Inclusive design has made huge, funky strides in the last few years if it’s an office cubicle you are looking to modify, but as soon as you start looking for products to make life at home better for your aching joints, you’re sent back to the 1960’s. Or you luck out and find that really sweet product only to realize that it would break your bank to purchase it.

I feel like my illness takes enough away from me, why should it strip me of my sense of style as well? Shouldn’t it be time that the markets are overflowing with products that cater to the younger chronic illness population?

Anyone want to team up with me to create some  stylish and inclusive products for young people with disabilities?

Now please prove me wrong by filling the comments with links to stylish, half-affordable inclusively designed products. Go!

10 Comments on Not Your Grandma’s Arthritis Tools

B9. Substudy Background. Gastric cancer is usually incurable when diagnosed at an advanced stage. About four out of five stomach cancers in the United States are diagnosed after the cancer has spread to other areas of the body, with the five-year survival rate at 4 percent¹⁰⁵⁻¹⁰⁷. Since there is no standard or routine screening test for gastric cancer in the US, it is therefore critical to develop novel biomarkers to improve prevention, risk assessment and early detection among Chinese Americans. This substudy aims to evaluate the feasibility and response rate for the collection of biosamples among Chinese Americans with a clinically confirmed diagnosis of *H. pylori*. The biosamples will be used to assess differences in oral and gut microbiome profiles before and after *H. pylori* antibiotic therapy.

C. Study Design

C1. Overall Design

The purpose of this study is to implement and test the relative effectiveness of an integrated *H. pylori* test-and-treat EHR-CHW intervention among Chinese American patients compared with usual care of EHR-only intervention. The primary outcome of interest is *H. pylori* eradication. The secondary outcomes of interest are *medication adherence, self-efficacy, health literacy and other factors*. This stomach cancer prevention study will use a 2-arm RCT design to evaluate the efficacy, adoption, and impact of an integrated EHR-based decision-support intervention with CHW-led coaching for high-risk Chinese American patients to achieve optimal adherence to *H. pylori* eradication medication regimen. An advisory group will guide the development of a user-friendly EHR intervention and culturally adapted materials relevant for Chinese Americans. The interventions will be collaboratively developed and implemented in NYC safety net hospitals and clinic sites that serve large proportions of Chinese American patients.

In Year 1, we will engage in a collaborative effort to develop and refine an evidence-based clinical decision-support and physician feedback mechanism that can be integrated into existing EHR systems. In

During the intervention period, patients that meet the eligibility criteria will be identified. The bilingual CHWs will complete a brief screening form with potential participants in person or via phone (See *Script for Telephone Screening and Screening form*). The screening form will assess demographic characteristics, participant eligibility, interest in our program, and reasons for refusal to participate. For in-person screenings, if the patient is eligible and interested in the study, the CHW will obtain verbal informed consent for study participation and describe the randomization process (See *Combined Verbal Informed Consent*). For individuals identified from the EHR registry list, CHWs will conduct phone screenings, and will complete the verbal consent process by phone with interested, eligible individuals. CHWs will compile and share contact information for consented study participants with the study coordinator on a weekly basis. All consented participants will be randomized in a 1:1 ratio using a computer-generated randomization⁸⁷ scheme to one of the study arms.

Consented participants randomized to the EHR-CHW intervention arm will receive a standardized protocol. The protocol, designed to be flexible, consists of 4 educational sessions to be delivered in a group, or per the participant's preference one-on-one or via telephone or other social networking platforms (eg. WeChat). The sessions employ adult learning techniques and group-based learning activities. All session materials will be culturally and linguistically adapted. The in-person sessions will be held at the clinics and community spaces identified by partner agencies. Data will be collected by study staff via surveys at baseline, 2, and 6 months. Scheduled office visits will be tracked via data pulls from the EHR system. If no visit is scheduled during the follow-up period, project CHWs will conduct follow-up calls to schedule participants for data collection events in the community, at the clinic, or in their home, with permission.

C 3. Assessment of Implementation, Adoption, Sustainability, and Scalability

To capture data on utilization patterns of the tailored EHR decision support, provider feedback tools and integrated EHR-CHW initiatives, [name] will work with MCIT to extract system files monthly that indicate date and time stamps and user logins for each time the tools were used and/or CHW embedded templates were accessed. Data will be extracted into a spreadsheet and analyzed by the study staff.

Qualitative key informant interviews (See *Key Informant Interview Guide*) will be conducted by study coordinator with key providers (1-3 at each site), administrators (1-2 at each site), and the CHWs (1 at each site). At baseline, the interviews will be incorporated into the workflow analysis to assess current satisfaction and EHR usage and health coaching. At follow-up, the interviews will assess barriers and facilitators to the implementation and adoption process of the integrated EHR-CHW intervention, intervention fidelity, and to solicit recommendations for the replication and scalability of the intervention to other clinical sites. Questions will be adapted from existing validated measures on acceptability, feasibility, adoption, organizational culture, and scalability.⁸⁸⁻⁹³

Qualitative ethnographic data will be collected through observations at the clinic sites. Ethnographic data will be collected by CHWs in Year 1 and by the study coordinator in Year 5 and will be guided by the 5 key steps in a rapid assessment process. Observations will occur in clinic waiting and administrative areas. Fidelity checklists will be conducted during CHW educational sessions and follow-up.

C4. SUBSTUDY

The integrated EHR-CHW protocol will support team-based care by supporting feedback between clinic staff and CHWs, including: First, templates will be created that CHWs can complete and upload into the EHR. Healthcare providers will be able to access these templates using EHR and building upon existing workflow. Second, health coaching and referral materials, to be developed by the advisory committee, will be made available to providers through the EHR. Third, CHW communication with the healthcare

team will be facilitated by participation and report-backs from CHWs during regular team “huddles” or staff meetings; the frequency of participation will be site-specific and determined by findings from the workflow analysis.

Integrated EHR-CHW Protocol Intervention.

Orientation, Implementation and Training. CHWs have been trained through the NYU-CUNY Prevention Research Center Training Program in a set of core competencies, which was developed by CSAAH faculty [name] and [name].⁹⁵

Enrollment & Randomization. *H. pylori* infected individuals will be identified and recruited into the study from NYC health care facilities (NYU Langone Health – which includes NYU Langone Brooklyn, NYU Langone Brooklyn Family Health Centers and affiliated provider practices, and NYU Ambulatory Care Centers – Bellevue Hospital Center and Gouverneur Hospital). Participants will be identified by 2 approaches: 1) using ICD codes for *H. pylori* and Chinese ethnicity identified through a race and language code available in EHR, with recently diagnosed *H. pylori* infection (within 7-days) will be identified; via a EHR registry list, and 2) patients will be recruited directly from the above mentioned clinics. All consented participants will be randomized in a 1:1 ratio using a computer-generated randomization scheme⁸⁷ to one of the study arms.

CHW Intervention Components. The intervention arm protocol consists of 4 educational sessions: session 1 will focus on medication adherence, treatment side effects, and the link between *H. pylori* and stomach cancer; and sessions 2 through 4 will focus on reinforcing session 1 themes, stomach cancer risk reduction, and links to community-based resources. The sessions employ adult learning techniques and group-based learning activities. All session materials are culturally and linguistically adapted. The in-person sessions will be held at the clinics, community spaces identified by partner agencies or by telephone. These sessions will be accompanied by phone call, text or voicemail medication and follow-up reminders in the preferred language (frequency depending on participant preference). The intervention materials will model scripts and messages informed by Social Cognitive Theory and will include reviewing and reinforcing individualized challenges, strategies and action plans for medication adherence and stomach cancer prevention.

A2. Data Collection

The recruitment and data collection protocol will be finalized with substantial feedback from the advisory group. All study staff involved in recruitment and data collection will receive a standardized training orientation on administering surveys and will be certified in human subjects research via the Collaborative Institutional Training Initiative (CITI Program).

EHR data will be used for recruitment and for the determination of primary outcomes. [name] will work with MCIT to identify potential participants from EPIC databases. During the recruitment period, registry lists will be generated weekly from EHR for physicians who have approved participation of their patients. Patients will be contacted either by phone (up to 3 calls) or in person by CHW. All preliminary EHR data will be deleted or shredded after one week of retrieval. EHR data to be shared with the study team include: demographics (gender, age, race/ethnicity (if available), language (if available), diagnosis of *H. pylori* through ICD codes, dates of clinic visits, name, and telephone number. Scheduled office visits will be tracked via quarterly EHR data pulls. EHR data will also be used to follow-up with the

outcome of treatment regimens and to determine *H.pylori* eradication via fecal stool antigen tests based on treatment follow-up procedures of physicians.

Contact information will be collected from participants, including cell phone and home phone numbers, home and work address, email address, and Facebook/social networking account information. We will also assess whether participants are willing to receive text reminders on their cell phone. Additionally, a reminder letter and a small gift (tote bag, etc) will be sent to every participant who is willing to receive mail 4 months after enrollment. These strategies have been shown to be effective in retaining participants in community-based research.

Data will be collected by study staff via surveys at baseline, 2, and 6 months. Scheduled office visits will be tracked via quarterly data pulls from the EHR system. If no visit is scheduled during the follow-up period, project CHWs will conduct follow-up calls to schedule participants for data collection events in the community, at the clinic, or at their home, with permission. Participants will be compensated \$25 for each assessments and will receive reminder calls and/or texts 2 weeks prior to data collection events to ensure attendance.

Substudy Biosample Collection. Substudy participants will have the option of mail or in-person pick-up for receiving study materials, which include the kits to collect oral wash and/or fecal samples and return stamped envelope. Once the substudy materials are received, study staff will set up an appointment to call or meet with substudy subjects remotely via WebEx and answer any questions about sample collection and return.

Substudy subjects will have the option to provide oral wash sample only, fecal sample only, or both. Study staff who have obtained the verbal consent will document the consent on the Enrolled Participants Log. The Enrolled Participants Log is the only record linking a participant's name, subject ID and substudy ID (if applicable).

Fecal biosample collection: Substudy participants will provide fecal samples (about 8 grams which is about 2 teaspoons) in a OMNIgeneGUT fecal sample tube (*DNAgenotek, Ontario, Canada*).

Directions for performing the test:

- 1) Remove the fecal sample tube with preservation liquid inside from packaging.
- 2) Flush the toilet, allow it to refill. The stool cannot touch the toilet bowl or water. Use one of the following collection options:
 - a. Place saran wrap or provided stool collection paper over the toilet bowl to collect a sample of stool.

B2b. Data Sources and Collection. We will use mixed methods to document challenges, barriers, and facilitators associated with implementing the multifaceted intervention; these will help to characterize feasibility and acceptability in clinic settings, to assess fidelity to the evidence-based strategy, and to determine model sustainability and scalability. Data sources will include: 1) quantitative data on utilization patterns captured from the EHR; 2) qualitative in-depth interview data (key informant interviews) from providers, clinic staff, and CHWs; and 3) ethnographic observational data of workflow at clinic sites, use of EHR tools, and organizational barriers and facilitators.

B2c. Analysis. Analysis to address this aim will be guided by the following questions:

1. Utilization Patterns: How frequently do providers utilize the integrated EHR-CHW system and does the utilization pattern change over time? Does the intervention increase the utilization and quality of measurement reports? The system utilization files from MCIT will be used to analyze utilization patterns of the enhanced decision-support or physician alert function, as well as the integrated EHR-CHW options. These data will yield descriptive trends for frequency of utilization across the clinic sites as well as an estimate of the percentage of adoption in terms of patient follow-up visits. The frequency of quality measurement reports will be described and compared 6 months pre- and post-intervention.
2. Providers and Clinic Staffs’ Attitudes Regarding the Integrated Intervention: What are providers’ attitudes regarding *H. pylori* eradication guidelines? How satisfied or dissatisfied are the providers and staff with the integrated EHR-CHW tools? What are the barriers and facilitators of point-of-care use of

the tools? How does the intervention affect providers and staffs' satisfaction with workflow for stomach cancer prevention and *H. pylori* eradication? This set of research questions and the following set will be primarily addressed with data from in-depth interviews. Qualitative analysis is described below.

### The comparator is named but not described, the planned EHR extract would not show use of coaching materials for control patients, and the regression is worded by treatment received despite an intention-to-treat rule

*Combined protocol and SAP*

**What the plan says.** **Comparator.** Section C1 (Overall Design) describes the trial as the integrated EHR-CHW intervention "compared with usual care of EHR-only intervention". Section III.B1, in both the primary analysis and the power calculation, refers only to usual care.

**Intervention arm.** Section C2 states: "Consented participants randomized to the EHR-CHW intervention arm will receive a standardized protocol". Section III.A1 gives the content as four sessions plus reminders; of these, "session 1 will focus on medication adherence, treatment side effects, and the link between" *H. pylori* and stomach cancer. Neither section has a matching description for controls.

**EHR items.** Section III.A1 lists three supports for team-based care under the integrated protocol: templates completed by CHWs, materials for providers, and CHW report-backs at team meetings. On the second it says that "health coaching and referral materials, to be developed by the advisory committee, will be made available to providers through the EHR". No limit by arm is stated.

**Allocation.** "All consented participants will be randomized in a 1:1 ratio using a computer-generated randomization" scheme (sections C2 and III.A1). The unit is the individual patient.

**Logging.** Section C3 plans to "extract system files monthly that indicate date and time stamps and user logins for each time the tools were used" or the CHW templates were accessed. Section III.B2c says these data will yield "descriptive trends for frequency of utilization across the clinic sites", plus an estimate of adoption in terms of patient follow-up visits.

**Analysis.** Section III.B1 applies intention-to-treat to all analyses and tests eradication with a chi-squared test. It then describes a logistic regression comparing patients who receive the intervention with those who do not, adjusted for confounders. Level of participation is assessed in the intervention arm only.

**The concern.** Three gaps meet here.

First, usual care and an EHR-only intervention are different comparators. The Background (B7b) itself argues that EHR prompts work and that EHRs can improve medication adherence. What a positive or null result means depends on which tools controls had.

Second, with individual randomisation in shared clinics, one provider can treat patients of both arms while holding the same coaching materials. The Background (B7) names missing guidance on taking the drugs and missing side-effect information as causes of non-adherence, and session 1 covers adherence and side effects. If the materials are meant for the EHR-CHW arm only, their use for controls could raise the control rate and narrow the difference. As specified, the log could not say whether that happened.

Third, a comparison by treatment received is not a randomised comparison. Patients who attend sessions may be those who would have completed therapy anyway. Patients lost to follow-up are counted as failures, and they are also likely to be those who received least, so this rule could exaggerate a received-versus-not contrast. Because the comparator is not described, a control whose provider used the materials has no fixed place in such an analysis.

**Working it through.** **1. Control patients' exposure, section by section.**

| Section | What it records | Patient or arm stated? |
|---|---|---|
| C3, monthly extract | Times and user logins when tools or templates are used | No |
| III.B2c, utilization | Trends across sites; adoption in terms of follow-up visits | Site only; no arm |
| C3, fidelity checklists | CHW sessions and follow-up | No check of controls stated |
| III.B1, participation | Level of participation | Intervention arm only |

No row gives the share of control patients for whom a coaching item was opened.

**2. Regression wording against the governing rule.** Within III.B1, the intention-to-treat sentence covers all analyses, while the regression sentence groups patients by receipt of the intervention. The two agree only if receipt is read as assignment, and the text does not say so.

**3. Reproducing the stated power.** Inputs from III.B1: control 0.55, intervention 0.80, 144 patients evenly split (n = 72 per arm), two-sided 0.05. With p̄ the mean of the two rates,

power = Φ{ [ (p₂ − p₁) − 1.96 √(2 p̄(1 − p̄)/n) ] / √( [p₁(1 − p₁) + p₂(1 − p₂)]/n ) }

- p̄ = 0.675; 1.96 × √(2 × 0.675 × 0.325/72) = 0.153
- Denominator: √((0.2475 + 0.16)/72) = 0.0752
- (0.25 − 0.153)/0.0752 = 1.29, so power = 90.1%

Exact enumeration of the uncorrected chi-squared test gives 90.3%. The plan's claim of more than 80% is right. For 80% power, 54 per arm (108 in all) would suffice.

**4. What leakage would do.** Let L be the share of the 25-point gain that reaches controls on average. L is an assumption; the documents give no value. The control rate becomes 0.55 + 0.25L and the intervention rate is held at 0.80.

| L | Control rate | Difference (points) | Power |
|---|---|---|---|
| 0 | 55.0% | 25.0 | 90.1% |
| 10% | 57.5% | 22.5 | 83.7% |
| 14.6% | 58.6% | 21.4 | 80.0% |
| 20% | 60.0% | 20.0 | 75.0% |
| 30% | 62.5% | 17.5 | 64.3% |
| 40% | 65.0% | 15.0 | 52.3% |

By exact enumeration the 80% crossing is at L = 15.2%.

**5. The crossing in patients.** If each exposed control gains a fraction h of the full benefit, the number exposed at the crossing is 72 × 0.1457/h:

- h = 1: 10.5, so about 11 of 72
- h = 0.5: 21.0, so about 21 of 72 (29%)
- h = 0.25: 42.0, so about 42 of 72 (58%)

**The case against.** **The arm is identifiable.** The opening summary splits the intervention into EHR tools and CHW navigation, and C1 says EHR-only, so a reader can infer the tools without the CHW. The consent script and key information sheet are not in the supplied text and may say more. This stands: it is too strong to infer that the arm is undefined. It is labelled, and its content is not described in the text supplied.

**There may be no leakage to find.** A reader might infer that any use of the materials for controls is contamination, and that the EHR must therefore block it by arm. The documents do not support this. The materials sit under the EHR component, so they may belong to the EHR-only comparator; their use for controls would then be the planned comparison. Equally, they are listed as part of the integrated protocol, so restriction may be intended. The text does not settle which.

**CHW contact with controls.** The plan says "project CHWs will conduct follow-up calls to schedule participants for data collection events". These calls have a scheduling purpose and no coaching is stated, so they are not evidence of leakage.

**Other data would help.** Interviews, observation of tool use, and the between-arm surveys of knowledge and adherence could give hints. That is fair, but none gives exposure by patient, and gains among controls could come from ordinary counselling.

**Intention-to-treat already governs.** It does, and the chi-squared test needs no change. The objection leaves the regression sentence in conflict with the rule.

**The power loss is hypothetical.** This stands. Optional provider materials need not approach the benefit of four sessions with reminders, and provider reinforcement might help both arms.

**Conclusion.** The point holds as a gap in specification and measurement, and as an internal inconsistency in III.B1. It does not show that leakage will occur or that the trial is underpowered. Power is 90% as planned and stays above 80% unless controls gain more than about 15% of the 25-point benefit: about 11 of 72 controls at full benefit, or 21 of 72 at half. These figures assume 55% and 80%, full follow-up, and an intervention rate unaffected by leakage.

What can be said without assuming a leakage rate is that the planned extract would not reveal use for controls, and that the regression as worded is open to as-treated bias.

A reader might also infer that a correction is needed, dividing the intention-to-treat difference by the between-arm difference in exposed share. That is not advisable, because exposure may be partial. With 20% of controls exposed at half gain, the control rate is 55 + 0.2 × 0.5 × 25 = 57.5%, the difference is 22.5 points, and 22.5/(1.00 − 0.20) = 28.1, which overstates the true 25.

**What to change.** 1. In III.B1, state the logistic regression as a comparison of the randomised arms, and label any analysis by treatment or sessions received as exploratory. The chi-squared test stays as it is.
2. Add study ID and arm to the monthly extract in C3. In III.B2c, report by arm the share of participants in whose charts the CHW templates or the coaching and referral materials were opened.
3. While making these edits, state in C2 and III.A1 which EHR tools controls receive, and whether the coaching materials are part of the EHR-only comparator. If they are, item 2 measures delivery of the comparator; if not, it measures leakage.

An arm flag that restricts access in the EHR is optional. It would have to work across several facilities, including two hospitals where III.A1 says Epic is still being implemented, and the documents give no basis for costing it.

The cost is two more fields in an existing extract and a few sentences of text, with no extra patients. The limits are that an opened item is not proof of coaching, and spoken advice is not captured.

1. Michelle Butler Hallett
    August 17, 2015 at 7:05 pm (3 years ago)

    Great post.

    You might find something you like that doesn’t cost a car payment at easy comforts.com. Maybe. They’re in the US, and the last time I ordered from them, the dollars were near par. They skew towards seniors in their marketing (and almost all the models are attractive 50-something white ladies, no diversity at all) — but they do sell some useful stuff, an not all of it butt-ugly.

    Reply
    • damselinadress
      September 3, 2015 at 9:49 am (3 years ago)